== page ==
BONN (IDN-INPS | UN News Centre) – Together with the Government of Germany, the United Nations SDG Action Campaign offered a behind-the-scenes tour of the Global Campaign Center in Bonn, a new hub that will deliver on the Campaign’s mandate to inspire action on the Sustainable Development Goals (SDGs).

“The Center will equip the Campaign to deliver on its mandate to foster buy-in of the SDGs among all stakeholders, facilitate mechanisms for public engagement in SDGs participatory monitoring and accountability, and create an open and inclusive SDG people’s action platform. We look forward to working side by side with our neighbours in the Knowledge Center for Sustainable Development of the UN System Staff College and the broader UN Bonn family,” said Mitchell Toomey, Global Director the UN SDG Action Campaign.

- Photo: 2021

The West Should Declare It Has No Strategic Interest in Israel

Viewpoint by Jonathan Power*

LUND, Sweden (IDN) — Yesterday morning [April 5] I watched on BBC News the Israeli prime minister, Benjamin Netanyahu, walking into the courtroom where he is to be tried for corruption. He is impossible to read—his mask makes it even more difficult. In repose his intentions and personality are inscrutable.

On the most important political issue of all—whether to support a two-state solution—sometimes he has said he is for it, but now he says he doesn’t. He prefers, it seems, to keep to the status quo, which means expanding Jewish settlements on Arab Palestinian land and refusing any political life to the occupied Palestinians. But we don’t really know what his inner thoughts are.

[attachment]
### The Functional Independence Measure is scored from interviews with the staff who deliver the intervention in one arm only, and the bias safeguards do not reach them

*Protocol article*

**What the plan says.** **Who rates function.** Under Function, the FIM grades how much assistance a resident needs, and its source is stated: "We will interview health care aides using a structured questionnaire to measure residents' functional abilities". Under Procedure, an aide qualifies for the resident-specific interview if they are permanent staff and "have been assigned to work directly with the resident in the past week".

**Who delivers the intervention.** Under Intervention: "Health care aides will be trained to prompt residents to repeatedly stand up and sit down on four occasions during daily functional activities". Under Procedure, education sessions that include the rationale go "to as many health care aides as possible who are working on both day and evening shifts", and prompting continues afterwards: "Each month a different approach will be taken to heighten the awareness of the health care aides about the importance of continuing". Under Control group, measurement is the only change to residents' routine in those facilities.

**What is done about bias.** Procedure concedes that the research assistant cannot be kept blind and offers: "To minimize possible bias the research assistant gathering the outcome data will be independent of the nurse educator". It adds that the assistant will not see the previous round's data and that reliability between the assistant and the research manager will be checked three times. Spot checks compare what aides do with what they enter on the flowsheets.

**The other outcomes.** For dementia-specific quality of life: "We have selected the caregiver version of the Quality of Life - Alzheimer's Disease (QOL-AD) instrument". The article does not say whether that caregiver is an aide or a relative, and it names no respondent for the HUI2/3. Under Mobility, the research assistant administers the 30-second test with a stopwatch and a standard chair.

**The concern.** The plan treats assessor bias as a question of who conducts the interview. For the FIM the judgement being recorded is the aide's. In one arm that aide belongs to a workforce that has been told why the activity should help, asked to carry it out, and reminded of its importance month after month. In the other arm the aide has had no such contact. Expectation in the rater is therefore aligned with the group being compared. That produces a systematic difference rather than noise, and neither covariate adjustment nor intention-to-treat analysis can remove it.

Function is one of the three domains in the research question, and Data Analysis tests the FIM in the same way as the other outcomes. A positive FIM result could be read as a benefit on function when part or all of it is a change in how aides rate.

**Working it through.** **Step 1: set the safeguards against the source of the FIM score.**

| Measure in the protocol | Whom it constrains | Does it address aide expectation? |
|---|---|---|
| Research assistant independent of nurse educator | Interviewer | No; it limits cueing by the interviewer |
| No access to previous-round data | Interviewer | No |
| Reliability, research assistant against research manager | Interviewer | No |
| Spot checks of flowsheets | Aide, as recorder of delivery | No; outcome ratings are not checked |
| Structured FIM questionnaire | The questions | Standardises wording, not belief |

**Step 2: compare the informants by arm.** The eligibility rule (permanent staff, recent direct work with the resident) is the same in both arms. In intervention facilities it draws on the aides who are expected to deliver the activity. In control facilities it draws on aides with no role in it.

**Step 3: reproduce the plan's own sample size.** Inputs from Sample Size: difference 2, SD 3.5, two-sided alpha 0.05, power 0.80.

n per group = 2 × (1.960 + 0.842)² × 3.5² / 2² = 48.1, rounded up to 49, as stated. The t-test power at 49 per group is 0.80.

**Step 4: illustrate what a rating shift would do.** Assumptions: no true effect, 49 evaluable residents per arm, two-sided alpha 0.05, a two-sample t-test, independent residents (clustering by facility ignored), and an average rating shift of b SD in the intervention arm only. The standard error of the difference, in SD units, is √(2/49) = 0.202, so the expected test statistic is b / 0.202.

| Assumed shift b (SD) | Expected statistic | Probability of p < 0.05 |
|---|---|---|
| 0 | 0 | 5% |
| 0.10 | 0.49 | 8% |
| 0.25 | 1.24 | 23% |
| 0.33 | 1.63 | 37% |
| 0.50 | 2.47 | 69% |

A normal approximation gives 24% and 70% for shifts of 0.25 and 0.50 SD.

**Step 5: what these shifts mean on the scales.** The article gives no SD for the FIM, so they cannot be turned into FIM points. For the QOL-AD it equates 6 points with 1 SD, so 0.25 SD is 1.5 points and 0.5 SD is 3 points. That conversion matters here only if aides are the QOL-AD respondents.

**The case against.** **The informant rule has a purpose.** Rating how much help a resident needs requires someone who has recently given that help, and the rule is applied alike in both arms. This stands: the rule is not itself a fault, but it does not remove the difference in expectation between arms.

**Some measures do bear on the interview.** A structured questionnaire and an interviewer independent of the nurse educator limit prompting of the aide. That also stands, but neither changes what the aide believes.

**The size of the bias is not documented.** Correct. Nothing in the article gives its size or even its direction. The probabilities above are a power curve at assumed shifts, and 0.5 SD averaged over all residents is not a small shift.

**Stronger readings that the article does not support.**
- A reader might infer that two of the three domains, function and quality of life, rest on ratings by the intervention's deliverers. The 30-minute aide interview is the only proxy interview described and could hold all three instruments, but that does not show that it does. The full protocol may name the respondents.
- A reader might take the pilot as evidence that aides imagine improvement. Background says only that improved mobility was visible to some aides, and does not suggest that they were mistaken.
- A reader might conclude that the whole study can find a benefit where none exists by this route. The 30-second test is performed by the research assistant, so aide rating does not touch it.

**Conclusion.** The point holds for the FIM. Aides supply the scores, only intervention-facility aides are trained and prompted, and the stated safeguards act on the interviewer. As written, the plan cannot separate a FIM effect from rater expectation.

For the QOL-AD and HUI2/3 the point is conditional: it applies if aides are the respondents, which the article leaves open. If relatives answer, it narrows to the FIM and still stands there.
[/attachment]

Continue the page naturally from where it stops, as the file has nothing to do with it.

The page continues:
Why can’t he see that the status quo cannot be a viable political goal?

Why? First, because of the demographics—a Muslim majority in Israeli-controlled territory is less than a decade away. In rejecting a two-state solution Israel is effectively creating a single state encompassing both Jews and Arabs with the Palestinians of the West Bank deprived of a vote. To all intents and purposes, it would imitate the South Africa of apartheid days, a unitary state with a minority group attempting to rule by oppression over a majority.

The only way to bring peace is to do what the white South Africans did under President F.W. de Klerk. As he once explained to me, he felt compelled to negotiate with the African National Congress, led by Nelson Mandela, not because of the outside world’s sanctions, but because he realized that South Africa was becoming unliveable for all and a way had to be found for the minority to live safely under the rule of the majority.

Perhaps it’s time overdue for the U.S. and Europe to make clear that the preservation of Israel as a pure Jewish state is no longer of strategic concern whose interests must be preserved at all costs, by money, by political muscle and, in case of a showdown, by the support of the force of arms. If this penny can be made to drop in the Israeli mind and the Jewish diaspora then, as happened with white South Africans, it would be time to sit down with the Palestinians and work out how to hold an election in a unitary state.

But for this to occur the West has to shed its notion of the whole of the Middle East being strategically important.